(Photo by Flickr user jcm718, some rights reserved. Here you see the Van Gogh Museum on Museumplein in Amsterdam. Currently a prime real estate location, Jewish owners of a house in this location had to sell the land because they couldn’t afford the costs involved in making the house liveable again and partly because of retroactive taxes, according to Nieuw Israëlitisch Weekblad)

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April 18, 2010

The other ‘Anne Frank’ houses

Filed under: General by Branko Collin @ 12:08 pm

The Anne Frank House is called Het Achterhuis in Dutch, the apartment in the back, simply because that is what it was. The andereachterhuizen.nl website has collected 30 stories of other hiding places of Jewish refugees in World War II.

For instance, the story of Johan Sanders, who was separated from his parents and sisters. When he once met his sisters on the street, naturally he smiled. The other kids, not knowing the real deal, yelled that “ha ha, Johan van den Berk is in love with Lenie Vissermans.”

“That had a real impact on me.”

The people in these stories were hiding at one of 42 addresses. They received warmth or beatings. They were in the city or the countryside, alone or with others. They were in hiding or were not. They had to pay a lot, or nothing at all. They were treated like equals or as slaves. They were betrayed or not.

(The site is entirely in Dutch. Via Trendbeheer)

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April 9, 2010

Holocaust survivor finally to receive Dutch apologies

Filed under: General,History by Branko Collin @ 3:23 pm

Selma Wijnberg (87) was the only Dutch survivor of the Nazi concentration camp Sobibor, but the Dutch government once almost made sure that even she would not have had that distinction.

Wijnberg managed to escape the death camp in Poland in 1943 and to hide in the countryside. After the war she returned to the Netherlands where she married a fellow escapee, Polish Jew Chaim Engel. Her marriage was reason for the Dutch government to threaten to revoke her Dutch nationality.

Although the government never acted upon its threat, Wijnberg was incensed about her treatment, and emigrated to the US, where she has lived ever since.

Wijnberg’s children managed to convince her to return to the Netherlands to attend the commemoration ceremony at Westerbork, a camp in the Netherlands from which Jews were transported to the death camps. At Westerbork Dutch minister Ab Klink will offer Wijnberg apologies on behalf of the Dutch government, according to De Volkskrant.

Many Jews were treated badly by their fellow Dutch countrymen after the war. During the war, 100,000 of the 140,000 Dutch Jews were killed in concentration camps, a percentage only trumped by Poland. The government’s policy of storing much information about its citizens enabled the Nazis to efficiently murder as many Jews as possible.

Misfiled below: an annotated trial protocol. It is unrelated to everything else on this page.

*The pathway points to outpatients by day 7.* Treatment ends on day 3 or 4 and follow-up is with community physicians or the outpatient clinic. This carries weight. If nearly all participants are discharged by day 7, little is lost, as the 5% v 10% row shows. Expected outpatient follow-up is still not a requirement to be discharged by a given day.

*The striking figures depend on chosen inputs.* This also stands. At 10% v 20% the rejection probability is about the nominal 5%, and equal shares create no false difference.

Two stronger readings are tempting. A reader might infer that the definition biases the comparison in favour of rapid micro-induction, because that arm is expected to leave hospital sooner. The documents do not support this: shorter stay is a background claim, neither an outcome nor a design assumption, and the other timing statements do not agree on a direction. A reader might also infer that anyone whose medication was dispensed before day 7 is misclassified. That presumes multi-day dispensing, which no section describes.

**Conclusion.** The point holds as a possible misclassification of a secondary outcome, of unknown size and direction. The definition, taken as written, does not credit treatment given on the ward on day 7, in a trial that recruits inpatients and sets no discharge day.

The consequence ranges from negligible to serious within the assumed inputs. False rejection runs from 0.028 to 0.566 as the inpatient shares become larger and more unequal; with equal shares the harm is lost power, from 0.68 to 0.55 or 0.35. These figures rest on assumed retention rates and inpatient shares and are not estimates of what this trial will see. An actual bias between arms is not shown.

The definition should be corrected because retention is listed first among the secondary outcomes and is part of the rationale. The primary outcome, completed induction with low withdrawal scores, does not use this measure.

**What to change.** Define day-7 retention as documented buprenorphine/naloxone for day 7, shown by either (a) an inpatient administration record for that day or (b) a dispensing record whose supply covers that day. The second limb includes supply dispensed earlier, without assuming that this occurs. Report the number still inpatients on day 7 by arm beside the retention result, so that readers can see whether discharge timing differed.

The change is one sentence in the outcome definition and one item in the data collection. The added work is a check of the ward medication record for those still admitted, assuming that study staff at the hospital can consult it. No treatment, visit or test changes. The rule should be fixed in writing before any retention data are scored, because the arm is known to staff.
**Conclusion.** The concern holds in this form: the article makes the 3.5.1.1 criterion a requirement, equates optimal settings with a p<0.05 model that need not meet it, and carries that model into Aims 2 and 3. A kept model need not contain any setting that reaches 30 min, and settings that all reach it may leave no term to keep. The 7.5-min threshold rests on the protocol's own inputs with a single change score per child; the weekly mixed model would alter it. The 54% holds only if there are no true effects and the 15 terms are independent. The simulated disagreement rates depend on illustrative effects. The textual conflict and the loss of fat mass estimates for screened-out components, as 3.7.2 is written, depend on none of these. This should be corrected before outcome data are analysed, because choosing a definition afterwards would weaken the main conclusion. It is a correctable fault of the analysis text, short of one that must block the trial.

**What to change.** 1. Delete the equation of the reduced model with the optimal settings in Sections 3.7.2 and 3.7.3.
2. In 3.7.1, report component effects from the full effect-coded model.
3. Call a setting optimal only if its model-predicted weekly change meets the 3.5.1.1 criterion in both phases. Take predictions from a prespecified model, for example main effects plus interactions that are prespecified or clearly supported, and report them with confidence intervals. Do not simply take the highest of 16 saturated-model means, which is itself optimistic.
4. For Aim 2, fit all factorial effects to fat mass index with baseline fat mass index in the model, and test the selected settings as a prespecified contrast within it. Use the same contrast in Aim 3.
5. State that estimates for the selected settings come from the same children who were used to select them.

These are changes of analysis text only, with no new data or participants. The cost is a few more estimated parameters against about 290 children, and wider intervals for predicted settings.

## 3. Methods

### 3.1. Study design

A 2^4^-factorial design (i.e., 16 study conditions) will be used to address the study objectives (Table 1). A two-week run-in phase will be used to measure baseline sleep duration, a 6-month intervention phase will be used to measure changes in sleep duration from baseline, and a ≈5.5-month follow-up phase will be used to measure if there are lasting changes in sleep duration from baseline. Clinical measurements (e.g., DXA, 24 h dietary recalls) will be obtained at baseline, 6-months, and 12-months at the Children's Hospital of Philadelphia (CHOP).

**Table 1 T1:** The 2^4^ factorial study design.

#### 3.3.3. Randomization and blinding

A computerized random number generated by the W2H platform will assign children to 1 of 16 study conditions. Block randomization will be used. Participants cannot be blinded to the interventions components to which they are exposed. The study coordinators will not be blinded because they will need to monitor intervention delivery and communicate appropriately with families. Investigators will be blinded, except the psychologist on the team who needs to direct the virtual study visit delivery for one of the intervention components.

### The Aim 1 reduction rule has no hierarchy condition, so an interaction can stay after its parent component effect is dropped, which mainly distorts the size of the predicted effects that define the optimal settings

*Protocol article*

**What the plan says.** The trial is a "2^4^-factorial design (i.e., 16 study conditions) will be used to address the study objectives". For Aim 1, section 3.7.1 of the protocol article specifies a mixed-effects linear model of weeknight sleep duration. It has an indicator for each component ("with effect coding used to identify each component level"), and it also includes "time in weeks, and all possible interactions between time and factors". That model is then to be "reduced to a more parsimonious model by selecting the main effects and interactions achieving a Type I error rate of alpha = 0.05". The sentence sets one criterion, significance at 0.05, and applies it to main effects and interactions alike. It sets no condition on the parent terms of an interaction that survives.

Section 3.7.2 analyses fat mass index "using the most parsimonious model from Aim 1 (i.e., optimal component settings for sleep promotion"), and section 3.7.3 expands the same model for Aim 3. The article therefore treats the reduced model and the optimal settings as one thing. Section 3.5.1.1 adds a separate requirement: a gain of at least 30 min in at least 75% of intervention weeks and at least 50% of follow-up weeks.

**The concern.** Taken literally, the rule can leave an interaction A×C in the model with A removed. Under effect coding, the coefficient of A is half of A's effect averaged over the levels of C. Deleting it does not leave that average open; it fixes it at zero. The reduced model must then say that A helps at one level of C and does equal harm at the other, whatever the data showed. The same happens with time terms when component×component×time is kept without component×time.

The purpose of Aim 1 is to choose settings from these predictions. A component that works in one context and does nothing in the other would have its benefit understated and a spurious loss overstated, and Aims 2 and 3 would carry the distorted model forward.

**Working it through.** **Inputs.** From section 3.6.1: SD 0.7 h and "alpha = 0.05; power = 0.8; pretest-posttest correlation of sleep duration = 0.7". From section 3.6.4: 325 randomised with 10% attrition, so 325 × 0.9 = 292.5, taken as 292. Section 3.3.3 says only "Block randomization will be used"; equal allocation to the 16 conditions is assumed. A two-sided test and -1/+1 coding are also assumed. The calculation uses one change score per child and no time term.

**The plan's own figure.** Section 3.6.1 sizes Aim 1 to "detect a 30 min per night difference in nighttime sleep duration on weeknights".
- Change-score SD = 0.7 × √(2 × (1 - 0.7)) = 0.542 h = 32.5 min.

(Photo by Jacques Lahitte, some rights reserved)

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February 16, 2009

Miep Gies turned 100

Filed under: General,History by Branko Collin @ 8:31 am

Miep Gies, the woman who was important in Anne Frank’s life and pivotal in what we now know about Anne Frank turned 100 yesterday. In 1942, when the Frank family looked for a place to hide, Miep Gies, her husband Jan and three others helped the Franks stay hidden in the Achterhuis. Then, when through betrayal the Franks were taken to concentration camps, Gies managed to hide Anne Frank’s diary from the Nazis with the idea of giving it back to Anne after the war.

As a result, the world can now put a face to one of the millions that were murdered.

Even without the meddling of evildoers not many are given to live to a hundred. Sometimes karma just works. Miep, I hope you had a very good 100th birthday.

Photo: Anne Frank Stichting (Miep Gies in 1993).

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September 19, 2008

Recently discovered Jewish interior will not be wrecked for now

Filed under: Architecture,History by Branko Collin @ 5:30 pm

A uniquely preserved WWII Jewish living room in Amsterdam will stay intact a little bit longer. The room which we wrote about last week, was discovered last year by a student at that time Alexander Westra (currently of the University of Amsterdam). AT5 reports that Lebo, the company that now owns the house, has stopped the wrecking works of the property.

The house used to belong to banker Korijn who died in 1942, after which his entire family was deported to the concentration camps where they died at the hands of the Nazis. One source called the room “more authentic than the Anne Frank House.” After the war, the house at the J.J. Viottastraat in Amsterdam came into the hands of Catholic theology students who barely touched the room, although Westra apparently did uncover some traces of parties.

In the next month and a half the owner will look at possibilities to preserve the room which is built in the Amsterdamse School style. One possibility is to turn the luxurious room into a museum.

According to a spokesperson for Het Schip, the museum for the Amsterdamse School, focus for this architectural movement usually lies on exteriors. To answer a question asked earlier by one our readers, Jay Vos, the spokesperson did not know of any books that focussed solely on Amsterdamse School interiors, although the museum is currently working on a book that will also document these interiors.

The students who lived there recorded a corny video invitation to their new year’s bash in the living room last year, which 24 Oranges discovered at that wonder-wasteland of archeology, YouTube.

Photo: Alexander Westra, republished with permission. Westra sent us several photos, a selection of which we showed in our earlier article.